Last Wednesday, Senator Rand Paul from Kentucky led a 13-hour filibuster of the nomination of John Brennan to head the CIA, shining a spotlight not only on the issue he was discussing—the administration’s use of drones—but also on one of the most curious traditions in American government.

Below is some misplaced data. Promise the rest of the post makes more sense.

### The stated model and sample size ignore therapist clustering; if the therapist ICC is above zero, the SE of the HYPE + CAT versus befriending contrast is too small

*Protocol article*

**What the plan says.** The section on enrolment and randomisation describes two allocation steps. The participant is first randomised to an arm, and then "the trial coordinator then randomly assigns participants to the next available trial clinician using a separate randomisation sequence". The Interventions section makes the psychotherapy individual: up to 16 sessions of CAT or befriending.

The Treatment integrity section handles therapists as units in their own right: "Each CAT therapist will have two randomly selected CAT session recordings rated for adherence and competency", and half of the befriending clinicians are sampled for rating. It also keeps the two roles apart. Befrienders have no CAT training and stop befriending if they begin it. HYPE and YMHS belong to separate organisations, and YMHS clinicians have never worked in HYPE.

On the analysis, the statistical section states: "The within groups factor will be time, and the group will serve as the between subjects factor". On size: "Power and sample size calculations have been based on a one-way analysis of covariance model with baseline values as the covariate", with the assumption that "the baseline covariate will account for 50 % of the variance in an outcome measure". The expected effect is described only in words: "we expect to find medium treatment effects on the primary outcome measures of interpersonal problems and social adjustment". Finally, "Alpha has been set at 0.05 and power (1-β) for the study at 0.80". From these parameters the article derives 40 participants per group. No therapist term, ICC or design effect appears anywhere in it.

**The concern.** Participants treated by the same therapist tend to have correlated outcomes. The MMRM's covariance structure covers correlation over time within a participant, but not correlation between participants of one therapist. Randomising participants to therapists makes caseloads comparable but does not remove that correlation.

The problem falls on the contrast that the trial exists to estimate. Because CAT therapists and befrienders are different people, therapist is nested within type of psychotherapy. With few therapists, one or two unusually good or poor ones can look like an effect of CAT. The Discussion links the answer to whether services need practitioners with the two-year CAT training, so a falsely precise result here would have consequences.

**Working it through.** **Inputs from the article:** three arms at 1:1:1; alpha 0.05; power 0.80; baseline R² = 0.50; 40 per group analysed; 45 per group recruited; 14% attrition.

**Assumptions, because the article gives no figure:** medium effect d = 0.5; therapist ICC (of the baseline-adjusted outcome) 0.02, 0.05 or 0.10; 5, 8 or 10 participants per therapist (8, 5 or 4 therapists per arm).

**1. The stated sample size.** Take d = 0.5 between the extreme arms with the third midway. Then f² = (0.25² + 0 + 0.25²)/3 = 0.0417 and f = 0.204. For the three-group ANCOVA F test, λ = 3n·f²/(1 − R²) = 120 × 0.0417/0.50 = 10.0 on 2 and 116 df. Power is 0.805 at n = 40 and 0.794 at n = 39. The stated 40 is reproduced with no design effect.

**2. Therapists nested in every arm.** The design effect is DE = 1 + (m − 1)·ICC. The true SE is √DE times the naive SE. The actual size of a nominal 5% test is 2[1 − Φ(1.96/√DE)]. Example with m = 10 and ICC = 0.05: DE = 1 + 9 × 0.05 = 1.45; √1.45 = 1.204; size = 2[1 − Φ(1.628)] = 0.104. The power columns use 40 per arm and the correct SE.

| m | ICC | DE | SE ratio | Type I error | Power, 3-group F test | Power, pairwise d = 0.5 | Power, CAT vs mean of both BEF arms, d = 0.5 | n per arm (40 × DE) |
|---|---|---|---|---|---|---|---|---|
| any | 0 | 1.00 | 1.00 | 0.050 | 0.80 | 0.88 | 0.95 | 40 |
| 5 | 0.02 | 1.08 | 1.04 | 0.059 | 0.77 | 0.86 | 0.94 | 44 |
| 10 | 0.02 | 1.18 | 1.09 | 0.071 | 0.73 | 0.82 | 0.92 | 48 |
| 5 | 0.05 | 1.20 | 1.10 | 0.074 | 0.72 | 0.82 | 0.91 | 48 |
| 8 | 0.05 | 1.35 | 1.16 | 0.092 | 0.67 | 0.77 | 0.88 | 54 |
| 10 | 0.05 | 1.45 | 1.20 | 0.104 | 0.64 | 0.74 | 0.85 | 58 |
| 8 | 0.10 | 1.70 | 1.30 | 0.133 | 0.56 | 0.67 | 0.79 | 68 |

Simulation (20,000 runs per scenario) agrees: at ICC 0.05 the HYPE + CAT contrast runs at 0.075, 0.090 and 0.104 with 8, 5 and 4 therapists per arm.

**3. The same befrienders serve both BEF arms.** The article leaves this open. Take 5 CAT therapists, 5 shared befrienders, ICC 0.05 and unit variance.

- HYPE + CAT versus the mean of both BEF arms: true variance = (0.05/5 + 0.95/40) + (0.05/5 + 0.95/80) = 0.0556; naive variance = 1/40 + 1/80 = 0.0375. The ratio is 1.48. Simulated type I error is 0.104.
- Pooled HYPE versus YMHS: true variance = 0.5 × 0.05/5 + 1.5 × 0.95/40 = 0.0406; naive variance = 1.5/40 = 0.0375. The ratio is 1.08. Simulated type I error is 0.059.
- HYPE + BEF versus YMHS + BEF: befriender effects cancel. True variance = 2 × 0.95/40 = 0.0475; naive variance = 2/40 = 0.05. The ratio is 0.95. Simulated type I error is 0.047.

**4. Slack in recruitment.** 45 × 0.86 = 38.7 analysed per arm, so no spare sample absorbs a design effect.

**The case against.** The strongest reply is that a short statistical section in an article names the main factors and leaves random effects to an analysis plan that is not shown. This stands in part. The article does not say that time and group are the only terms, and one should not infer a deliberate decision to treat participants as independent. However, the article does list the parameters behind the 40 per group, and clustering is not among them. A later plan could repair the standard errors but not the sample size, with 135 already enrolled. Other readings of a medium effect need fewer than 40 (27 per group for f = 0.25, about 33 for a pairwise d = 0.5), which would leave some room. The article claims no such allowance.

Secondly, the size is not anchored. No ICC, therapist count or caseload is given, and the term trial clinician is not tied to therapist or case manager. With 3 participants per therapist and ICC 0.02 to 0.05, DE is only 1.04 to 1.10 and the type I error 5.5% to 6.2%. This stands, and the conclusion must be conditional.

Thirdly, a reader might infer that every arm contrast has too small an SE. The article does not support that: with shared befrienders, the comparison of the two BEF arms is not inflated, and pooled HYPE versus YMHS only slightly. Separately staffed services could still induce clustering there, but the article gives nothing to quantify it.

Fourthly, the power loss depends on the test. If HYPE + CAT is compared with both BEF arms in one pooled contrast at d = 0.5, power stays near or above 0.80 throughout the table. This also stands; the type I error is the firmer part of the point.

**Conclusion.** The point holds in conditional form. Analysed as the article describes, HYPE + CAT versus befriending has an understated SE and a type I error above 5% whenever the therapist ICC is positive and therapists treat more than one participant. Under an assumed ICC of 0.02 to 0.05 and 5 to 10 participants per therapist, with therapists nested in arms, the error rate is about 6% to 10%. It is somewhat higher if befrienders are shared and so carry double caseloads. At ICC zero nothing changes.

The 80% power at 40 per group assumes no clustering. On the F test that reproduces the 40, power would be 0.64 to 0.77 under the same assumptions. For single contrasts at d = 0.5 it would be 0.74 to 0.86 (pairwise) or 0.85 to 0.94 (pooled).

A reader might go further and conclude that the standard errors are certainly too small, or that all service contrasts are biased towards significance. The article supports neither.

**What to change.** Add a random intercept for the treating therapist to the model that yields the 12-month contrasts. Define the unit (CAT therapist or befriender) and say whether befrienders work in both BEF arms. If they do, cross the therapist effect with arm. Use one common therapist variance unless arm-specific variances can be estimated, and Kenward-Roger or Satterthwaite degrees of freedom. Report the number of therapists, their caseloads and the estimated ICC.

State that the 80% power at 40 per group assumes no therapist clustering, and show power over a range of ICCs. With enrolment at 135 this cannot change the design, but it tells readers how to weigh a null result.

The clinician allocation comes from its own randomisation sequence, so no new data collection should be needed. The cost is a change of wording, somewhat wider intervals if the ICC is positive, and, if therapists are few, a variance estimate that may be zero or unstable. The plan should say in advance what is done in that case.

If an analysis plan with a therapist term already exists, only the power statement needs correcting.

The filibuster is one of the most powerful tactics an individual senator can use to influence legislation, bringing work to a halt and creating pressure on the majority to accommodate his or her concerns. These days, it’s usually the mere threat of a filibuster that gets the job done. When the real thing happens, it’s sometimes over an important national issue, sometimes over a more local matter. Ratification of the Treaty of Versailles was filibustered in 1919. The longest one-man filibuster on record was former Senator Strom Thumond’s 24-hour-18-minute filibuster of the Civil Rights Act in 1957. The first televised filibuster, in 1992, was a 15-hour-14-minute marathon by New York Senator Al D’Amato trying to prevent the shutdown of a Smith-Corona typewriter factory in upstate New York.